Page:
The Supreme Court today restored Hawaii's authority to sell 1.2 million acres of state land without resolving prior claims by native Hawaiians.
"The state Supreme Court incorrectly held that Congress, by adopting the Apology Resolution, took away from the citizens of Hawaii the authority to resolve an issue that is of great importance to the people of the state," Justice Samuel Alito wrote for the court in a unanimous decision, which reversed and remanded the case.
In 1994, the Office of Hawaiian Affairs and four native Hawaiians filed a lawsuit to prevent the state from selling public land to residential developers.
In 2002, a state court ruled that Hawaii could sell the lands. But in January, the Hawaii Supreme Court reversed the ruling, contending that Congress' 1993 Apology Resolution prohibited the state from selling or exchanging any of its land unless and until a political settlement was reached with native Hawaiians.
Hawaii Attorney General Mark Bennett (R) asked the U.S. Supreme Court to hear the case. Attorneys general of 29 other states filed a friend-of-the-court brief, agreeing with state officials who contend that the Apology Resolution should be construed as strictly symbolic.
During oral arguments before the court in February, Bennett urged the justices to go beyond addressing the effect of the apology resolution and consider who had proper ownership of the ceded land.
Justice Ruth Bader Ginsburg expressed reservations about doing so. "Why is it necessary? Why isn't it sufficient just to say that this resolution has no substantive effect, period?" she asked during the arguments.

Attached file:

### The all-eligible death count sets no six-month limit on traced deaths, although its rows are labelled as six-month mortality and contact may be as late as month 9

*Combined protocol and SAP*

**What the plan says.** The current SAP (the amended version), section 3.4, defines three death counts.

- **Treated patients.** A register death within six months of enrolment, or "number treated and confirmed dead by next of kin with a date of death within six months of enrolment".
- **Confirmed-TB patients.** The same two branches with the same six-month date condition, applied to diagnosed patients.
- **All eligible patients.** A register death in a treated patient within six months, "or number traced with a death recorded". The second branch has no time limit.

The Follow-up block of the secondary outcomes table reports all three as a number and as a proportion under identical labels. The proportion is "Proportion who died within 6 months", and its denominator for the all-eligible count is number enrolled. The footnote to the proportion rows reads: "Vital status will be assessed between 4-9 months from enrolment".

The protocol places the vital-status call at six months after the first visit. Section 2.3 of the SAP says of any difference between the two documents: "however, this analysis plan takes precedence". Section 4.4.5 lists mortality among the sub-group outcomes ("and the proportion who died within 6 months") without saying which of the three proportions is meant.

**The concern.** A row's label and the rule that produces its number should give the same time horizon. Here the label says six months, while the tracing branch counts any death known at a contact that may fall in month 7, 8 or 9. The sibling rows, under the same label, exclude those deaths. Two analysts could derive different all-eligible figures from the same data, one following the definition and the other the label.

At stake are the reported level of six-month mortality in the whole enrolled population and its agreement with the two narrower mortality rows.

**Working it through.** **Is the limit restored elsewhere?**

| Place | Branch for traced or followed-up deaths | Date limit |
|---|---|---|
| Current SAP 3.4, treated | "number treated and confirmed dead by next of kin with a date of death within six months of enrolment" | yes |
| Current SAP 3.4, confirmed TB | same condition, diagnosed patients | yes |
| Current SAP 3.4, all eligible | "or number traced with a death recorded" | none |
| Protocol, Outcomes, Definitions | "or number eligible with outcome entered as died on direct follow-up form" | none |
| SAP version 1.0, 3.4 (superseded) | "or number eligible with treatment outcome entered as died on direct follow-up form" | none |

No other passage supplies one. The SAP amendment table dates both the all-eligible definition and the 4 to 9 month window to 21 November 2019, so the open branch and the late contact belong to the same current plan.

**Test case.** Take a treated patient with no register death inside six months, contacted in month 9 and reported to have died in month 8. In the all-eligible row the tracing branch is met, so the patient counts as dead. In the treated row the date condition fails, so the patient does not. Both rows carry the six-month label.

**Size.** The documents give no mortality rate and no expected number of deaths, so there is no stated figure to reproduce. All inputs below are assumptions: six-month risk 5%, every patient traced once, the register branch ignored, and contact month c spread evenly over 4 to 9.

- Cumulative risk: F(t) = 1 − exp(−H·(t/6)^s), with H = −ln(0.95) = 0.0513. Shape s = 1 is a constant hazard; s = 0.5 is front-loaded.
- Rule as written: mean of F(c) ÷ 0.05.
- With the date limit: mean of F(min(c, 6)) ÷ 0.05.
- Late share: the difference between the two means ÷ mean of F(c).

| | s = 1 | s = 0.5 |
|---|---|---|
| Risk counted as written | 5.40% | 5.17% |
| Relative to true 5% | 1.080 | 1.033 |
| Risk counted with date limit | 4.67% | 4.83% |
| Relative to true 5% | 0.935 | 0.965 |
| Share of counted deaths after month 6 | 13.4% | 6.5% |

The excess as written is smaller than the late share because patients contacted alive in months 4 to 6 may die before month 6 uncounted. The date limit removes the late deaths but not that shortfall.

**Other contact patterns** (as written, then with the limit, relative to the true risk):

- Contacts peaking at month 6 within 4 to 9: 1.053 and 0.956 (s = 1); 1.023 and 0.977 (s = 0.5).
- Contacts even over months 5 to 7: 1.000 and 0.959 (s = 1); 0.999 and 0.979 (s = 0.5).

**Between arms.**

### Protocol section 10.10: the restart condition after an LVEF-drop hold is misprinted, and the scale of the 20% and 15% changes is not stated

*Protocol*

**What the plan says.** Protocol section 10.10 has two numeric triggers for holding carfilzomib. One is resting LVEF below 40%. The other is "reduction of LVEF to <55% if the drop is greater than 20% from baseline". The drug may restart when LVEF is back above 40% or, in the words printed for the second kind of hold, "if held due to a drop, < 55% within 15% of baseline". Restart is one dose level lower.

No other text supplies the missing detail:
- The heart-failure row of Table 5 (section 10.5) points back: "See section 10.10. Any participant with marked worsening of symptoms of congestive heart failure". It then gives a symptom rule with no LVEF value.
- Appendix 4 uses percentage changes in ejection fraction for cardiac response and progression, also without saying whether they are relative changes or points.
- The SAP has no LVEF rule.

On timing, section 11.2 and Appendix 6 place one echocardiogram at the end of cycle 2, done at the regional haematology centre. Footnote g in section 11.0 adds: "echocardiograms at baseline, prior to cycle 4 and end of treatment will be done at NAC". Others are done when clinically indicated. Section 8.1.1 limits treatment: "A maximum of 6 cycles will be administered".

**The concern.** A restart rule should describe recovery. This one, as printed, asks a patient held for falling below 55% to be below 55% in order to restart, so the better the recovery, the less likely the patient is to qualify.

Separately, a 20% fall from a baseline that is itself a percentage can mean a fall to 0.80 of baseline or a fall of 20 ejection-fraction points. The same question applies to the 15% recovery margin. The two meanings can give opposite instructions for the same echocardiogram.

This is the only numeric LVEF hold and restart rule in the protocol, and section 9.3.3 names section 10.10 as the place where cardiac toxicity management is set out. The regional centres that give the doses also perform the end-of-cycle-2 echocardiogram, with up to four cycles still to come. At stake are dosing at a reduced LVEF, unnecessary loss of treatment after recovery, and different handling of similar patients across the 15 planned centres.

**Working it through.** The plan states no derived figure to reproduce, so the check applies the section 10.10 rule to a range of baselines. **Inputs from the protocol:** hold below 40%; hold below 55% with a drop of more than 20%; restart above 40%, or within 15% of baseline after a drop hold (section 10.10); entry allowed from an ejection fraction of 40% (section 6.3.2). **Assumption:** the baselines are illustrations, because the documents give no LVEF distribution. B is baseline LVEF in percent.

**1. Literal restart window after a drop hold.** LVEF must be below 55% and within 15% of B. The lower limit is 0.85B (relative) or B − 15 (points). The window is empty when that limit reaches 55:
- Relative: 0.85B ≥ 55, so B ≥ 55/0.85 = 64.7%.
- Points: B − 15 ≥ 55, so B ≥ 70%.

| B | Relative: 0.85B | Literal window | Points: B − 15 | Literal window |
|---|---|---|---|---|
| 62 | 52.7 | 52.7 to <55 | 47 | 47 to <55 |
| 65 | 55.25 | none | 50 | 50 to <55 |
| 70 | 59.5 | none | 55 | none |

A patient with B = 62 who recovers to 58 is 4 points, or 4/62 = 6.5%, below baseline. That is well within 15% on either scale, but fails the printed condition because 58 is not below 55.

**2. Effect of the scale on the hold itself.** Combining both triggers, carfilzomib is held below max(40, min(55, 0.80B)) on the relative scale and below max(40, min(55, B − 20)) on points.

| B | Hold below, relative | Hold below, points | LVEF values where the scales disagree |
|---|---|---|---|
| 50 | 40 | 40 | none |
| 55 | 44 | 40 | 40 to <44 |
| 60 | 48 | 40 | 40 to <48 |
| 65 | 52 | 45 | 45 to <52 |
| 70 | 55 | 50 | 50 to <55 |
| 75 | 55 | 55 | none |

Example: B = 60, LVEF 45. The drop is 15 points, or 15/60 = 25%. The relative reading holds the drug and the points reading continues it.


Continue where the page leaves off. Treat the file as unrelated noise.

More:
Meanwhile, Justice Antonin Scalia seemed to be leaning in the opposite way.
"As I read federal law, it extinguished all property rights in these lands," Scalia argued at the time. "If you are telling me the Hawaii Supreme Court is now finding as a matter of state law that there is a property interest on the part of the native Hawaiians -- I don't care what you call it, equitable or whatever -- it seems to me that is flat contradiction of federal law, and probably is an issue that we ought to address in this opinion."
Today's opinion did not "venture in that direction," said Matthew Fletcher, director of Michigan State University's Indigenous Law Center.
"While the court imagined during oral argument -- in particular, Justice Scalia -- that it could rule that under no circumstances under federal or state law could the Office of Hawaiian Affairs prevent the sale of the land by the state, it did not venture in that direction, leaving it to the state court to decide," he said.
Fletcher added, "The case on remand to the Hawaii Supreme Court will be about whether there is an independent state law ground for the outcome reached below. I suspect both parties to the case are reasonably pleased with the result -- which is a remand."